It has been generally accepted for a while that the model stops working at the infinitesimal sizes and high energies of the Planck scale. This is what we call the UV region, where the effects of quantum gravity would kick in. But in the late 1990s, Andrew Cohen at Boston University in Massachusetts, along with David Kaplan and Ann Nelson, then at the University of Washington in Seattle, wondered if there was also a limit at the very large distances, or low energies, that we call the infrared.
While studying black holes, Cohen and his colleagues calculated that there is a maximum length, or minimum energy, at which the standard model stops being valid. Beyond it, gravity takes over. It might seem intuitive that if there is a lower limit, there must also be an upper one. But crucially the researchers found that these seemingly unrelated cutoffs aren’t independent of each other. In other words, the physics at these vastly different energy scales seems to be related – a phenomenon dubbed UV/IR mixing.
The calculations didn’t suggest any concrete values for the low-energy cutoff. So Cohen and his collaborators tried out the largest scale they could think of: the radius of the observable universe. In a further fascinating twist, the corresponding UV cutoff to this IR cutoff turned out to be exactly the tiny energy value of the universe’s dark energy – not the Planck scale, after all. If the virtual particles contributing to dark energy abide by this limit, that could explain why these effects don’t drive dark energy to ridiculously large values.
For a long time, no one took much notice of this result. Most people had their sights set on supersymmetry and its ability to resolve the problem of the Higgs particle. But recently the crisis in physics has become more apparent, as many potential solutions to the fine-tuning problem have fallen away. As a result, the insights of Cohen and his colleagues have been receiving a huge amount of interest from theorists like myself. I started to wonder: if UV/IR mixing might help to solve the dark energy problem, could it also assist with the second major problem in fundamental physics, namely the unbearable lightness of the Higgs?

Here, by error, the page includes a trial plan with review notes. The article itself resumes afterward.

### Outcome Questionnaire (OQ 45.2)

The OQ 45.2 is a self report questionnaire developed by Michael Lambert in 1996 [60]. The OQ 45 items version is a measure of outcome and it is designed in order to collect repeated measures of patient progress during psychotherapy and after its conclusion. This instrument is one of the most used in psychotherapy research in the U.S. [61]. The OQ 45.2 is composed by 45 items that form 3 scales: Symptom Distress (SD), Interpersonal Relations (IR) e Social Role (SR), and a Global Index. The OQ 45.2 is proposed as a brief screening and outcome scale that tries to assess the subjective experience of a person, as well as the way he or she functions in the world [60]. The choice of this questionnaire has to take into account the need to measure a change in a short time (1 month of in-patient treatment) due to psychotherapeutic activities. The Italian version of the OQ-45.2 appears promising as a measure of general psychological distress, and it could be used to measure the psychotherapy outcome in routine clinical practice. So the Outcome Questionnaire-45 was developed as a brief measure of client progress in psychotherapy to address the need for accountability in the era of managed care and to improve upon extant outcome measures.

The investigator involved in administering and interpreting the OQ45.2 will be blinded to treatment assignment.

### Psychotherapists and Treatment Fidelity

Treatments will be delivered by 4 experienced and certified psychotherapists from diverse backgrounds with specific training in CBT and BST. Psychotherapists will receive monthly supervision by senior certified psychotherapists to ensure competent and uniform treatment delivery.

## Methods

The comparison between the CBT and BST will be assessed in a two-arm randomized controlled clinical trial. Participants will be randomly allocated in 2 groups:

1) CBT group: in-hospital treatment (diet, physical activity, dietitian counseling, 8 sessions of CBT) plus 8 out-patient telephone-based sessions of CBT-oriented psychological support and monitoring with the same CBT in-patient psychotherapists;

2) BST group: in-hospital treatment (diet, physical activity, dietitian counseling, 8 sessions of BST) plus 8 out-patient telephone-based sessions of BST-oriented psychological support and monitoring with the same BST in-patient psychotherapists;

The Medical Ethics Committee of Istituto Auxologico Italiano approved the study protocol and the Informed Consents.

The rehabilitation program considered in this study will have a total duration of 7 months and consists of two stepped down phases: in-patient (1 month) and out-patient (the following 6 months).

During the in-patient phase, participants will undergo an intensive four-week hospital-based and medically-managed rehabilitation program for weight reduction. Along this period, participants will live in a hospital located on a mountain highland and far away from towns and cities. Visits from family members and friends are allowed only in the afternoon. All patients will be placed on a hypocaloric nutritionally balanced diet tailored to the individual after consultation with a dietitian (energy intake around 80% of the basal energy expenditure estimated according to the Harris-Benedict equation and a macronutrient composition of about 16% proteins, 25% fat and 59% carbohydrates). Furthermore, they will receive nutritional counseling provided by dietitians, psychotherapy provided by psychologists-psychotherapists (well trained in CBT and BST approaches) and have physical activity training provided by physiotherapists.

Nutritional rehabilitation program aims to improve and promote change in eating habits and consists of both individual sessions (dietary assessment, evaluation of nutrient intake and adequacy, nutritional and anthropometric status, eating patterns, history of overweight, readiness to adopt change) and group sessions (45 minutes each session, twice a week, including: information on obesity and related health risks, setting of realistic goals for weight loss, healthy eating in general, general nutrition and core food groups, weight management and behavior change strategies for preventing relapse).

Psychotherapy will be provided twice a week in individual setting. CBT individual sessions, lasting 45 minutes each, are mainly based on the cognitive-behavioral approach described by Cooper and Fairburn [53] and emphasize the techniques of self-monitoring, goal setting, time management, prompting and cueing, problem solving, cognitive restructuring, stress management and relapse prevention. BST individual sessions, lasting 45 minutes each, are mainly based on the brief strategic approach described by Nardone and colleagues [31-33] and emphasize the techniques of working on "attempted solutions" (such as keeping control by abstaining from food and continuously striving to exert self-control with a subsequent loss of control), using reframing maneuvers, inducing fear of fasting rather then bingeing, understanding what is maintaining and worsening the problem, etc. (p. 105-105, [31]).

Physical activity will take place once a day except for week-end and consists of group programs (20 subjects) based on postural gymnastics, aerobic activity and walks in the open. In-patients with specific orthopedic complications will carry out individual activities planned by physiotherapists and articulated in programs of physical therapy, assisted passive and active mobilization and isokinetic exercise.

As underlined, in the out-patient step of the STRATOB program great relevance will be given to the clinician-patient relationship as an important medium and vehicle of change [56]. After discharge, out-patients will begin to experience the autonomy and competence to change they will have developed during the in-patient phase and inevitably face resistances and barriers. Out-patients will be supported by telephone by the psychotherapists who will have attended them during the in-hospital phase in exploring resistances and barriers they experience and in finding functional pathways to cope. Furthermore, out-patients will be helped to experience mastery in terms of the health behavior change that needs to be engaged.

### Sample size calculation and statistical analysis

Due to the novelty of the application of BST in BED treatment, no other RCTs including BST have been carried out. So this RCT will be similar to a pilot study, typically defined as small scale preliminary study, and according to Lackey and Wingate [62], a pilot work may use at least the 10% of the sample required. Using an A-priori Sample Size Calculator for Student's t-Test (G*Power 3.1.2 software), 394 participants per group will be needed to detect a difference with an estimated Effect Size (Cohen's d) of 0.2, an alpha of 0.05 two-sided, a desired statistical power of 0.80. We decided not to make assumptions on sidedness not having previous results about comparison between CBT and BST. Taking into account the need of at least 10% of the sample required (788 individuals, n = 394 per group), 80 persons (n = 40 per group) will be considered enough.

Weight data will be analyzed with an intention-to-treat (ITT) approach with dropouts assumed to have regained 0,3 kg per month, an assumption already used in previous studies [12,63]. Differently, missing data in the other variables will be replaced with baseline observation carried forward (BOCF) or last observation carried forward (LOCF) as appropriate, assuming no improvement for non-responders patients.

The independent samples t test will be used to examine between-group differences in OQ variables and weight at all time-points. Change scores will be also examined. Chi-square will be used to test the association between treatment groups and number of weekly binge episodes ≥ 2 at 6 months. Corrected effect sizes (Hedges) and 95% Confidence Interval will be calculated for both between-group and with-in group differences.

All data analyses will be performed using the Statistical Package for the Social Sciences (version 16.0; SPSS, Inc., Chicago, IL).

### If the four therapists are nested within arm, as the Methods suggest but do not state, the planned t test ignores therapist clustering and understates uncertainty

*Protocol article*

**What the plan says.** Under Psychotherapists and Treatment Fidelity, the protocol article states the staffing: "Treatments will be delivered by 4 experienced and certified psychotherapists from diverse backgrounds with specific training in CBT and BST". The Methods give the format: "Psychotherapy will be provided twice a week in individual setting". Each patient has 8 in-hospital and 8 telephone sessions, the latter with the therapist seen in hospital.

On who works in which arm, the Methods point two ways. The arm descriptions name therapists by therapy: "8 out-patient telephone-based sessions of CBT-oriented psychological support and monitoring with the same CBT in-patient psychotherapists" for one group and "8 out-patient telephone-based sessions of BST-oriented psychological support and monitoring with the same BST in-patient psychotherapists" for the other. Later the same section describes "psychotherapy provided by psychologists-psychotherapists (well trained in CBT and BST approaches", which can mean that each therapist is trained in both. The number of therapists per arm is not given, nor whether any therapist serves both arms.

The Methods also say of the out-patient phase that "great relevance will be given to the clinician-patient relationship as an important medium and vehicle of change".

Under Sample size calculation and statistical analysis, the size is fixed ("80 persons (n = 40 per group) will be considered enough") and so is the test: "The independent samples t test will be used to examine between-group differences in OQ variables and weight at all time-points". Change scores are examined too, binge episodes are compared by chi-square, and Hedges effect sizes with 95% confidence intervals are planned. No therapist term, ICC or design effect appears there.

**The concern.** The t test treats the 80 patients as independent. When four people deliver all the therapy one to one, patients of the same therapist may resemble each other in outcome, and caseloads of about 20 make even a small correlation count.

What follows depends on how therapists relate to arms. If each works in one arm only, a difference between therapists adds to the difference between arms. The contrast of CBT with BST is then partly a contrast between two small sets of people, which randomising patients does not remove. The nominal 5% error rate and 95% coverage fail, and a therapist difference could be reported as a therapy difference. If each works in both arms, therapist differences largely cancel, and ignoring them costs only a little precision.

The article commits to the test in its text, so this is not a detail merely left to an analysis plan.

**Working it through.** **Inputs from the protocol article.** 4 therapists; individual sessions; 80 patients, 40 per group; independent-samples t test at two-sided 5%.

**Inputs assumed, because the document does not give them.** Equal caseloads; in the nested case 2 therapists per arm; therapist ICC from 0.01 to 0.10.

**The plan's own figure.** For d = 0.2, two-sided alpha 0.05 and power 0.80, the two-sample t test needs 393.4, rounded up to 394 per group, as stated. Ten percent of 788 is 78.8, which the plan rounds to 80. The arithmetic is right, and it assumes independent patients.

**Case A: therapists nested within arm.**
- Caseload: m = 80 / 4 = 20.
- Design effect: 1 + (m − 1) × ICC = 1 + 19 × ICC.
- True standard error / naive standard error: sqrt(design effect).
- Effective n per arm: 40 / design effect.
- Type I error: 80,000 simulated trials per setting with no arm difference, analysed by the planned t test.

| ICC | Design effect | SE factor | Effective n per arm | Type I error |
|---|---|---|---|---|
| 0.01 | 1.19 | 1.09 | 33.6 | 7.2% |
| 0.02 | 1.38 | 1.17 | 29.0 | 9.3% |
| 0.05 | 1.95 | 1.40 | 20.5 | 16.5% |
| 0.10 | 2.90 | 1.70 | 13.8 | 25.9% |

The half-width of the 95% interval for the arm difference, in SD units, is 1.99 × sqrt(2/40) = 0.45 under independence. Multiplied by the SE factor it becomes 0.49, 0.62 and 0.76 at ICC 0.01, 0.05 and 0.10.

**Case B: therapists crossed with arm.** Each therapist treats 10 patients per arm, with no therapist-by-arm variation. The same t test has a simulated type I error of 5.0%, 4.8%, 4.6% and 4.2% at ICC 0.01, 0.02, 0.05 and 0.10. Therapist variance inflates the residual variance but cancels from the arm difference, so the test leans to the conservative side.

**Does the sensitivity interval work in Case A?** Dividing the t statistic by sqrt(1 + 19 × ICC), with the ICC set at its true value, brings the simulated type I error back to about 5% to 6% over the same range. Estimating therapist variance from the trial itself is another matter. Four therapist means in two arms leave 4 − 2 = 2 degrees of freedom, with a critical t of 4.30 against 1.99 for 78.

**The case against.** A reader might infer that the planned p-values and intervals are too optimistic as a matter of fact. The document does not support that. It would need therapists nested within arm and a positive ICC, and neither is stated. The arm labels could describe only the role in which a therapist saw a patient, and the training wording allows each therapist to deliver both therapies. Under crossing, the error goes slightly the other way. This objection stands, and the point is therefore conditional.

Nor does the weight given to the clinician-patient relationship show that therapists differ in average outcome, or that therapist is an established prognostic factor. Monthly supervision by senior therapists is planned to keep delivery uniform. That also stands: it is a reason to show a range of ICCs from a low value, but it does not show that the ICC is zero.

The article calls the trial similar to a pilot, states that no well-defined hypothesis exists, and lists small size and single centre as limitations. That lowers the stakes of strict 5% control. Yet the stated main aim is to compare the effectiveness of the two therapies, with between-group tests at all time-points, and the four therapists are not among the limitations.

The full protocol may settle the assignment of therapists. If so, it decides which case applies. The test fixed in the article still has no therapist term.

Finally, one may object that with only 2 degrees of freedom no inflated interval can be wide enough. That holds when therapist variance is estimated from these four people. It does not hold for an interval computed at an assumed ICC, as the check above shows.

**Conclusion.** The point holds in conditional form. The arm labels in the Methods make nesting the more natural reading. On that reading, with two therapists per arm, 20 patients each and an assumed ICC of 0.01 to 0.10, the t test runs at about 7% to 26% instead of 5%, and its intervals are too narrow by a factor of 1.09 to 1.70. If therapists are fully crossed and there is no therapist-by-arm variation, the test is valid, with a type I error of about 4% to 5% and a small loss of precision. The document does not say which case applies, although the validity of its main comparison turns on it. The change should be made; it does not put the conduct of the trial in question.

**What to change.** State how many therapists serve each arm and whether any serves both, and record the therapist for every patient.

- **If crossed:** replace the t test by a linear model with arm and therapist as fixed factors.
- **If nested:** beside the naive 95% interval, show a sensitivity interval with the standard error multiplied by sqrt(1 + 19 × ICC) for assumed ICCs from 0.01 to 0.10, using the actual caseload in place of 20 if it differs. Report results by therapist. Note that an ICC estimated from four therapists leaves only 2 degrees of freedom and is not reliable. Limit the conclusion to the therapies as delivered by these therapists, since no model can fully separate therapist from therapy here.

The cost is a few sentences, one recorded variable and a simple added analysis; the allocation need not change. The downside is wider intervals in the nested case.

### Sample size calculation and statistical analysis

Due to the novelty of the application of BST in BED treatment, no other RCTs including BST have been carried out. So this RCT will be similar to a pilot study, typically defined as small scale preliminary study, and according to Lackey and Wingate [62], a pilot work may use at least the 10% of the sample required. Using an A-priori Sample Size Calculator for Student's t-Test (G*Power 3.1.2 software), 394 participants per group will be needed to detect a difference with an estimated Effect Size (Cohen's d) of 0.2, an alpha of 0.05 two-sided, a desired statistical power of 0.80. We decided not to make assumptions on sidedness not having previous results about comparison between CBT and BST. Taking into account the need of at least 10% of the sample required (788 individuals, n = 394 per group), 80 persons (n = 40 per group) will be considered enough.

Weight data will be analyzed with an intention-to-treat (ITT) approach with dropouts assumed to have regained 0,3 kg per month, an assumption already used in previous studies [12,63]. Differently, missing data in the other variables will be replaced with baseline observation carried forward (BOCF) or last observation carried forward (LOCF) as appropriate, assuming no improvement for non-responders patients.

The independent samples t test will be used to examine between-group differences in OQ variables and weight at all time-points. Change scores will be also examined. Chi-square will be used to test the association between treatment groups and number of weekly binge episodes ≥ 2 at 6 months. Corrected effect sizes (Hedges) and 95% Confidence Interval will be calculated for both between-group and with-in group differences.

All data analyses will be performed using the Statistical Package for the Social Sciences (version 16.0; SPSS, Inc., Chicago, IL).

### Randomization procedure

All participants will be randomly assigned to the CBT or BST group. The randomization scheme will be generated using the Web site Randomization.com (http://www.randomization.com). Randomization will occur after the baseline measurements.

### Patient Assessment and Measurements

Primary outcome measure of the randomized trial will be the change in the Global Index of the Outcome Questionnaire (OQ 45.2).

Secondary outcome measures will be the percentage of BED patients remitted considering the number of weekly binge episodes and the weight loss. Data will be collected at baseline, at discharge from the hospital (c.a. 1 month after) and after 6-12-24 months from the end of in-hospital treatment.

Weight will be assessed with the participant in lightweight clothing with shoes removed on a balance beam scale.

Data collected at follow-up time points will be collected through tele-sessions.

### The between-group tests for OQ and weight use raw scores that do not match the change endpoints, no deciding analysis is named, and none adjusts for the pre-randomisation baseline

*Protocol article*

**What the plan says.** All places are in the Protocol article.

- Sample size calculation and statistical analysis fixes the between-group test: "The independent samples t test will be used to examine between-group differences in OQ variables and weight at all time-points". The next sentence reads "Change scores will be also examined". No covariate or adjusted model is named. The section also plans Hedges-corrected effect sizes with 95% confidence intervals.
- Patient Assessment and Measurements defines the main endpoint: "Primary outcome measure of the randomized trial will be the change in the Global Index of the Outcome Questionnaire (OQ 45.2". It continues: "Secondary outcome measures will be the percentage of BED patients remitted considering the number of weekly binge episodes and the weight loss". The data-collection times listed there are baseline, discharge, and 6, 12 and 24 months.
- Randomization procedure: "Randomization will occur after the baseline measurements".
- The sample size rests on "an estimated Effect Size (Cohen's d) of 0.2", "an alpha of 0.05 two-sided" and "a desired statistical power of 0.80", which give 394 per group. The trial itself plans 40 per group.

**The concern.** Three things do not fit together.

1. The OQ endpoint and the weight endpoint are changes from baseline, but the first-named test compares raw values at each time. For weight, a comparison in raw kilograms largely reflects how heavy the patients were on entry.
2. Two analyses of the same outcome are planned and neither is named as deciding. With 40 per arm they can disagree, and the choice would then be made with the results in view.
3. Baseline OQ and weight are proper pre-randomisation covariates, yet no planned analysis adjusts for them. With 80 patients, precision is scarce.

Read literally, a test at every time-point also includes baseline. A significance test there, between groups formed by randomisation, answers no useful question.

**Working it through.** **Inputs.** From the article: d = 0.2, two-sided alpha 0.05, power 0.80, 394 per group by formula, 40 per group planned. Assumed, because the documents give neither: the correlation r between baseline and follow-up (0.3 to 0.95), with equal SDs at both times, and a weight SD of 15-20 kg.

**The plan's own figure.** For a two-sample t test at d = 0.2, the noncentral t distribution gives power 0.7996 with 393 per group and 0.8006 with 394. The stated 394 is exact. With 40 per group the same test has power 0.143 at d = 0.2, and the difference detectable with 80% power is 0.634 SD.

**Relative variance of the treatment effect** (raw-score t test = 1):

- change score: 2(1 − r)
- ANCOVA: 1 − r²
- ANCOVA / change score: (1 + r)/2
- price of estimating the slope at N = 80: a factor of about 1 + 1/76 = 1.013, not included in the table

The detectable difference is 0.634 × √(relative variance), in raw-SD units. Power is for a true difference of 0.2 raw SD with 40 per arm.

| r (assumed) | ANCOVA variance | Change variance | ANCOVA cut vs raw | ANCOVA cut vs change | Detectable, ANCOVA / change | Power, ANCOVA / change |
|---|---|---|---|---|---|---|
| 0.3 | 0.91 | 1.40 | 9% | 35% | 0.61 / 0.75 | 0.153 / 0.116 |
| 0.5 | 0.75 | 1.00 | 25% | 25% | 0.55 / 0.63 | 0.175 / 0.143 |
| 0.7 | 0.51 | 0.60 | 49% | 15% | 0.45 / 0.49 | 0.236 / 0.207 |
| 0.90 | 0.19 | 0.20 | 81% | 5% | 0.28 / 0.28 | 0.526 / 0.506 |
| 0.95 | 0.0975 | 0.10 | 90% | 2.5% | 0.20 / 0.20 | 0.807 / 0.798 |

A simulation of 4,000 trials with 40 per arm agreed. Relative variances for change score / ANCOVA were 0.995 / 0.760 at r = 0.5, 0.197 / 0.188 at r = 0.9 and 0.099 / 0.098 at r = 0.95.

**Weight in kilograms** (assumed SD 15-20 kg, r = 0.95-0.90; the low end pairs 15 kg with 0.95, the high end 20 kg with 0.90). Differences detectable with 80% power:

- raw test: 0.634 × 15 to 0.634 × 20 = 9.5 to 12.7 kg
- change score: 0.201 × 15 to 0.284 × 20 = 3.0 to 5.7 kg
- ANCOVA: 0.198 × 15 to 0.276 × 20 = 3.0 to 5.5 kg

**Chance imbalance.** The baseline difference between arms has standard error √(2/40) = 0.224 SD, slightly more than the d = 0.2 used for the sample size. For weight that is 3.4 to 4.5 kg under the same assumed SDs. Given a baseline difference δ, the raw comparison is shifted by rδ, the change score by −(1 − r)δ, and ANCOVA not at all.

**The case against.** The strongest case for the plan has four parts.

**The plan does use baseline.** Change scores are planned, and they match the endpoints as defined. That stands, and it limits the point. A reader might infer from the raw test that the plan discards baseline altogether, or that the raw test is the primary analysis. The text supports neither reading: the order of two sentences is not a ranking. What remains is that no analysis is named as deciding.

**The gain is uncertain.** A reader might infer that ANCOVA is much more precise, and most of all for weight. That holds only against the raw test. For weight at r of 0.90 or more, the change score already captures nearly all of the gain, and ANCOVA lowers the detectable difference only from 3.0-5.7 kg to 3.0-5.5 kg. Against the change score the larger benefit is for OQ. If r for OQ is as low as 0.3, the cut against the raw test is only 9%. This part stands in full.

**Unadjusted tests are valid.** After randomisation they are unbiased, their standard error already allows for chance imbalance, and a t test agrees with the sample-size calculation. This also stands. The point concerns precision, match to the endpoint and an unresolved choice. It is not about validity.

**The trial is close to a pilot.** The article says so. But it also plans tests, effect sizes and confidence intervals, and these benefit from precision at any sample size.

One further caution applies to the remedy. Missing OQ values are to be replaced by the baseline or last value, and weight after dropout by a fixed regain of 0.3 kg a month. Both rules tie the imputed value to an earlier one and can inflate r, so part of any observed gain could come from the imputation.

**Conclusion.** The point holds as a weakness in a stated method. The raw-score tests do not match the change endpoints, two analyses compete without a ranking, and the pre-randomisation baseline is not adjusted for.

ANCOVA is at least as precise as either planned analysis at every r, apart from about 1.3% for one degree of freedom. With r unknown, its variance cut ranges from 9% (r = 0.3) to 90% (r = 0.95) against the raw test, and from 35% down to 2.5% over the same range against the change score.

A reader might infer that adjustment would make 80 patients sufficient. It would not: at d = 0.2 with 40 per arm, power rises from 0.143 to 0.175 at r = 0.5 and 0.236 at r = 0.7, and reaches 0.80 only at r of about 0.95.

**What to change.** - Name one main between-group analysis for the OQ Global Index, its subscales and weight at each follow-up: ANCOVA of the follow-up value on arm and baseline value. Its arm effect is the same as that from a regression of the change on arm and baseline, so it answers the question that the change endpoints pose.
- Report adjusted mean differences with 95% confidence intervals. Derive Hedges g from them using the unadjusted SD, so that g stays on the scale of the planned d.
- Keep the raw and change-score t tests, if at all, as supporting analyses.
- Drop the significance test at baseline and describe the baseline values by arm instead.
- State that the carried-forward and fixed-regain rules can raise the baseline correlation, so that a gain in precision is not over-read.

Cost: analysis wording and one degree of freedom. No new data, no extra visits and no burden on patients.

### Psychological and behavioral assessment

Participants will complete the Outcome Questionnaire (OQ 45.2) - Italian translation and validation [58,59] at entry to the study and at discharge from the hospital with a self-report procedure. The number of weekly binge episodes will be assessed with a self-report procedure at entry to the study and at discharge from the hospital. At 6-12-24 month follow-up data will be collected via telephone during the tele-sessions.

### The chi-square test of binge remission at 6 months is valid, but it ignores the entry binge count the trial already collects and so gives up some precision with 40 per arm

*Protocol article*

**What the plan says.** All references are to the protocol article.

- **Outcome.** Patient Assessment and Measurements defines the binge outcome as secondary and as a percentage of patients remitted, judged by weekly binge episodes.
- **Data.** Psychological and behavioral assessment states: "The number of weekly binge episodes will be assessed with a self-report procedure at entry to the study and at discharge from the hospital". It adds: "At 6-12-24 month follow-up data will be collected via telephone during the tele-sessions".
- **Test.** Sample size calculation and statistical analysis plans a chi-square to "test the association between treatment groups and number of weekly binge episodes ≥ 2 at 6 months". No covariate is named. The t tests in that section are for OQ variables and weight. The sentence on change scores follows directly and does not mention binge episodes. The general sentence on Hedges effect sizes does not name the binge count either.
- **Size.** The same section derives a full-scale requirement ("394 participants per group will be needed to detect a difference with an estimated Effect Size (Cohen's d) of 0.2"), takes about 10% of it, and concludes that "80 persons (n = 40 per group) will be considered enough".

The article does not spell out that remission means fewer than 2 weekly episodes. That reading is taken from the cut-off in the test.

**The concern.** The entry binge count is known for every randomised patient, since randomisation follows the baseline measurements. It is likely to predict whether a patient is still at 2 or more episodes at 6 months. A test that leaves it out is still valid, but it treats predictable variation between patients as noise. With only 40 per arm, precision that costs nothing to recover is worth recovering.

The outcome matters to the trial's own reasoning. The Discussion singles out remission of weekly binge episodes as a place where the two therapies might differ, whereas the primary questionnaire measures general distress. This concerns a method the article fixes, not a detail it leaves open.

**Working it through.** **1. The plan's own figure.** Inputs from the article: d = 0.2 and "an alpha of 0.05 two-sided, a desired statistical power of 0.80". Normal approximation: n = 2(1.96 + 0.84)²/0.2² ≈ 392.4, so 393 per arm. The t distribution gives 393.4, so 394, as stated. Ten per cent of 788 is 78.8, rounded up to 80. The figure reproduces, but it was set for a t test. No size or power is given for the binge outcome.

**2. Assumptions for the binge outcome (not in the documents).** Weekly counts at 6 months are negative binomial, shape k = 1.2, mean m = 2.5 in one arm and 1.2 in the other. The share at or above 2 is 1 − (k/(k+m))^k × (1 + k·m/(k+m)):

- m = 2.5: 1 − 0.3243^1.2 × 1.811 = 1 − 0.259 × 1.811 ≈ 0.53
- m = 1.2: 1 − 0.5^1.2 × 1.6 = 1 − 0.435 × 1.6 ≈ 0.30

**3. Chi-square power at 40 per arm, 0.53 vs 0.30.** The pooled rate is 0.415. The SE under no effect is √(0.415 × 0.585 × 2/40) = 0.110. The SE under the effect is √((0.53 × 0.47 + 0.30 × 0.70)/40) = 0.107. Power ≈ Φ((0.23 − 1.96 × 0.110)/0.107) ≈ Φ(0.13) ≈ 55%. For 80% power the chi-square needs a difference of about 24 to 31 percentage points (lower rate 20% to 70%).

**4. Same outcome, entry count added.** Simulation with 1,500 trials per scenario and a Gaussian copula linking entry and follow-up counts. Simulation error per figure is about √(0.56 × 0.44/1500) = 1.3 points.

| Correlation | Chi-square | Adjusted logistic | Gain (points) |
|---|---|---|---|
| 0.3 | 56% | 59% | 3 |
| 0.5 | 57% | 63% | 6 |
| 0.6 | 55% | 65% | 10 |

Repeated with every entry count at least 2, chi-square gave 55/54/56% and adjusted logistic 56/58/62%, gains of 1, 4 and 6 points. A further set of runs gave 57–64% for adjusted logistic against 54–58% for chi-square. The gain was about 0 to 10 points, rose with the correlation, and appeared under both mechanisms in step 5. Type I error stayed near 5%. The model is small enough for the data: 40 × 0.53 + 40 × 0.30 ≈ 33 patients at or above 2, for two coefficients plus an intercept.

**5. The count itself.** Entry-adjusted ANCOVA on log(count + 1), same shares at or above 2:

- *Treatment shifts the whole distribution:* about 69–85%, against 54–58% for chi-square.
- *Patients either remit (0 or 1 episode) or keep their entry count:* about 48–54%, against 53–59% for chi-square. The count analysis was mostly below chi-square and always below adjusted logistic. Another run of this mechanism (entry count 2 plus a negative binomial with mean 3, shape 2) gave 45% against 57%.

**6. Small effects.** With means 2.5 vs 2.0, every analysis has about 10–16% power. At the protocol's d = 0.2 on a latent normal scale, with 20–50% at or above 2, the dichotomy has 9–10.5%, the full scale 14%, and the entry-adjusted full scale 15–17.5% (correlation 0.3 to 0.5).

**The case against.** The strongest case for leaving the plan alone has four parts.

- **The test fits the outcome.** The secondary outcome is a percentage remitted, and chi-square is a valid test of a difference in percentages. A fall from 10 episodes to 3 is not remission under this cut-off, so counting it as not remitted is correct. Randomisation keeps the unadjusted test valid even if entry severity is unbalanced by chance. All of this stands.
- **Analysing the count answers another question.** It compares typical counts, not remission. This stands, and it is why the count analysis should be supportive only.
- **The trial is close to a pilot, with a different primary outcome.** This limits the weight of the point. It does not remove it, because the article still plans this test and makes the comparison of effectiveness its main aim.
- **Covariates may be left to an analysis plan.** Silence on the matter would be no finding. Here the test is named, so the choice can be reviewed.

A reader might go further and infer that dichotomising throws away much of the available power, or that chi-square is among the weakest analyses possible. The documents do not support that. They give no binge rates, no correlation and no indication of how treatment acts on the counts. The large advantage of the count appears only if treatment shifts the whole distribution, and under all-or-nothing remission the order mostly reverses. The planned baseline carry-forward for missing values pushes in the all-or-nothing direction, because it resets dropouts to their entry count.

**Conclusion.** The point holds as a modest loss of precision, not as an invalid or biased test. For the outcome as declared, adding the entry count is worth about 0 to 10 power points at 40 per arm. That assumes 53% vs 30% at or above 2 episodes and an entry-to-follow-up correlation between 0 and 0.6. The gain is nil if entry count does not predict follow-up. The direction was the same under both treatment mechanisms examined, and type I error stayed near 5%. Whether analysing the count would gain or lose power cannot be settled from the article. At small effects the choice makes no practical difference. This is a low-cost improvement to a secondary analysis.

To answer this question, Tom Kephart at Vanderbilt University in Tennessee and I first attempted to work out what the IR cutoff might be for the Higgs boson based on the limited lifetime of the particle. We determined a UV cutoff that is 11 orders of magnitude below the Planck scale. It is better than what we had, and yet still a million times too large for the Higgs mass we see. Adding extra dimensions could resolve the problem entirely.
Over recent years, theorists like me have tried several other ways to solve the Higgs problem using variations of UV/IR mixing – each coming from various angles. Some, like ours, take their inspiration from Cohen and his colleagues’ work on black holes. Others were born in string theory, which suggests everything is made of unbelievably tiny strings. None of the attempts so far is supported by experimental evidence, but they may get us a step in the right direction. A few of them even point to one fundamental property of underlying reality that could be causing this mixing to happen, with big implications for how we see the universe.